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No chances seen for starting constitutional revision steps due to LDP, Komeito differences

Members of the House of Councillors Commission on the Constitution are seen at a meeting on Dec. 6, 2017. (Mainichi)

There are no clear prospects for the timing of the Diet initiating procedures for making constitutional revisions due largely to differences between the ruling Liberal Democratic Party (LDP) and its junior coalition partner Komeito over the issue.

The governing bloc secured over two-thirds of seats in the House of Representatives in the Oct. 22 general election -- necessary to propose constitutional amendment in the chamber.

However, the two parties differ over constitutional amendment. Moreover, in 2019 nationwide local elections will be held, Emperor Akihito will abdicate, a House of Councillors election will be held and the 8 percent consumption tax is scheduled to be raised to 10 percent, leaving the governing bloc little leeway to work on constitutional reform.

The LDP's scenario in which the Diet would propose a draft of constitutional revisions and hold a referendum by the end of 2018 at the earliest appears difficult to achieve.

Multiple LDP legislators pointed out at a meeting of the party's Headquarters for the Promotion of Revision to the Constitution on Dec. 20 that considering the political agenda and the Imperial Household's schedule from now on, there are limits to the timing of proposing a draft for constitutional amendments and holding a referendum. They then called for efforts to initiate constitutional revisions at a regular Diet session next year.

However, it looks to be not until after spring next year that the commissions on the Constitution at both chambers of the Diet will initiate full-scale efforts to amend the supreme law because the ruling bloc will prioritize deliberations on the fiscal 2018 state budget draft until the end of March next year.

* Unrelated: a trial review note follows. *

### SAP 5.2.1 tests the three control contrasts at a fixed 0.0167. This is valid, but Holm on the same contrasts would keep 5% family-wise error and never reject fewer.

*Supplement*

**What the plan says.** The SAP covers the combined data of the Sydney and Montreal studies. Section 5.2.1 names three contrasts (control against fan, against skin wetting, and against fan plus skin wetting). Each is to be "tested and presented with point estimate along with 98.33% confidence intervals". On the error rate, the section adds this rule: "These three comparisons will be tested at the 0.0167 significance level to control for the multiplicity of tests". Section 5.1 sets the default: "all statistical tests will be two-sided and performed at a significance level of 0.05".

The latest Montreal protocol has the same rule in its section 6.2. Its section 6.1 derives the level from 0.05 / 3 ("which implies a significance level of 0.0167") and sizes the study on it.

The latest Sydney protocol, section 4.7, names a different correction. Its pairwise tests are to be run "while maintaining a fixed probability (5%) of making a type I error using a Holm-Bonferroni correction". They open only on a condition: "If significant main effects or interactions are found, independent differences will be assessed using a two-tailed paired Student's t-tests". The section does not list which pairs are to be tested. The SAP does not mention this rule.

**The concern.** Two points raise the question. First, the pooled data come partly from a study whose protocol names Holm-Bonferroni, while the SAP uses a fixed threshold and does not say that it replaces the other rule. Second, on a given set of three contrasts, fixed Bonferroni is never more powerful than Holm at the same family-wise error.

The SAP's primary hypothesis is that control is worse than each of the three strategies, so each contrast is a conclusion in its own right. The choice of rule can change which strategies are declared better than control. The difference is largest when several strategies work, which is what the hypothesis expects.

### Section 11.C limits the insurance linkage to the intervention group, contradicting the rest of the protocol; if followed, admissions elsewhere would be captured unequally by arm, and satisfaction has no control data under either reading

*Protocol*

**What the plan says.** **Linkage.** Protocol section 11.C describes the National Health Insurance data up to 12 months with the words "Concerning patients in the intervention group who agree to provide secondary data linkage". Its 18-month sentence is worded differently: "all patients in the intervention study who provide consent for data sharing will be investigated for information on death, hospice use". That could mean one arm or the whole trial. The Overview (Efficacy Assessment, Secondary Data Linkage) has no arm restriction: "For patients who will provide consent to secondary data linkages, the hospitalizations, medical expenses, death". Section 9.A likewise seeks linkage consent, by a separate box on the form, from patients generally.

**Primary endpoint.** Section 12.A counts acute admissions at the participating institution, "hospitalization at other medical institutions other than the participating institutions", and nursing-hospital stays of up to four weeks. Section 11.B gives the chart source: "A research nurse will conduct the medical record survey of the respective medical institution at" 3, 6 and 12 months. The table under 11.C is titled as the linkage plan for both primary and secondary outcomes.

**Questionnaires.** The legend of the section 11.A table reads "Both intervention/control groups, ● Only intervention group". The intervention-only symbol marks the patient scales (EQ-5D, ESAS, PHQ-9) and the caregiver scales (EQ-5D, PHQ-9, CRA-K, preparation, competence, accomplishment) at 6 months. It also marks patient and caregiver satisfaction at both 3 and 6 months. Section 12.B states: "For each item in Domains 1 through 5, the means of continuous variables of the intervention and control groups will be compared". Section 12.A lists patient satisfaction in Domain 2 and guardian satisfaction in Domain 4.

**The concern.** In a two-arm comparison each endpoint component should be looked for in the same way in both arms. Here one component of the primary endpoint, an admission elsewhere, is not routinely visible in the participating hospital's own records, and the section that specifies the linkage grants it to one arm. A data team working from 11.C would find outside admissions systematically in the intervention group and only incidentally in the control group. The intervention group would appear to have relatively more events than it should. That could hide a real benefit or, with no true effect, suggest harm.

Komeito, which is aiming to incorporate additional clauses into the Constitution while retaining the supreme law's basic framework, remains cautious about constitutional reform.

"Consensus hasn't been formed on specific clauses that should be amended," said Natsuo Yamaguchi, leader of Komeito, at a press conference on Dec. 19.

Opposition parties are distancing themselves from the move toward constitutional revisions led by Prime Minister Shinzo Abe.

Yukio Edano, leader of the Constitutional Democratic Party of Japan (CDP), has criticized the prime minister for prioritizing constitutional revisions over other important issues. "I don't think the (constitutional) issue takes priority over other challenges," he told a media conference on Dec. 18.

The CDP, which is the largest opposition bloc in the lower house, has proposed constitutional revisions to limit the prime minister's authority to dissolve the lower chamber to call a general election in a move to keep the Abe government in check.

Nippon Ishin (Japan Innovation Party), which Prime Minister Abe hopes will cooperate with the LDP in constitutional revisions, saw its strength in the lower chamber decrease in the October general election.

Moreover, a gap has widened between the LDP and Nippon Ishin. While the latter calls for constitutional amendment to make education free of charge, the LDP has deleted the phrase "making tuition free" from an outline of the party's discussions on constitutional revisions.

Under these circumstances, even if the LDP were to steer the commissions on the Constitution at both Diet chambers in a high-handed manner and propose a draft of constitutional revisions, there is no guarantee that the amendment would win a majority of votes in a referendum.

The LDP has not ruled out the possibility of holding a referendum on constitutional revisions simultaneously with the upper house election in summer 2019. However, a campaign for the referendum could coincide with the Emperor's abdication and Crown Prince Naruhito's accession to the Imperial Throne. If a referendum were to be held simultaneously with an upper house poll, the Emperor "wouldn't be able to abdicate amid a quiet environment," as a senior member of the ruling coalition points out.

A number of sources close to the government, who have recently met with the prime minister, share the view that Abe has no intention of rushing to amend the Constitution as he had in the past.

With his eyes set on being re-elected as LDP president in a party leadership race scheduled for September 2018, Abe is expected to carefully consider the timing of constitutional revisions while saying he wants to make 2020, when the Tokyo Olympics and Paralympics will be held, a turning point for a new Japan, in an effort to maintain momentum for constitutional reform.

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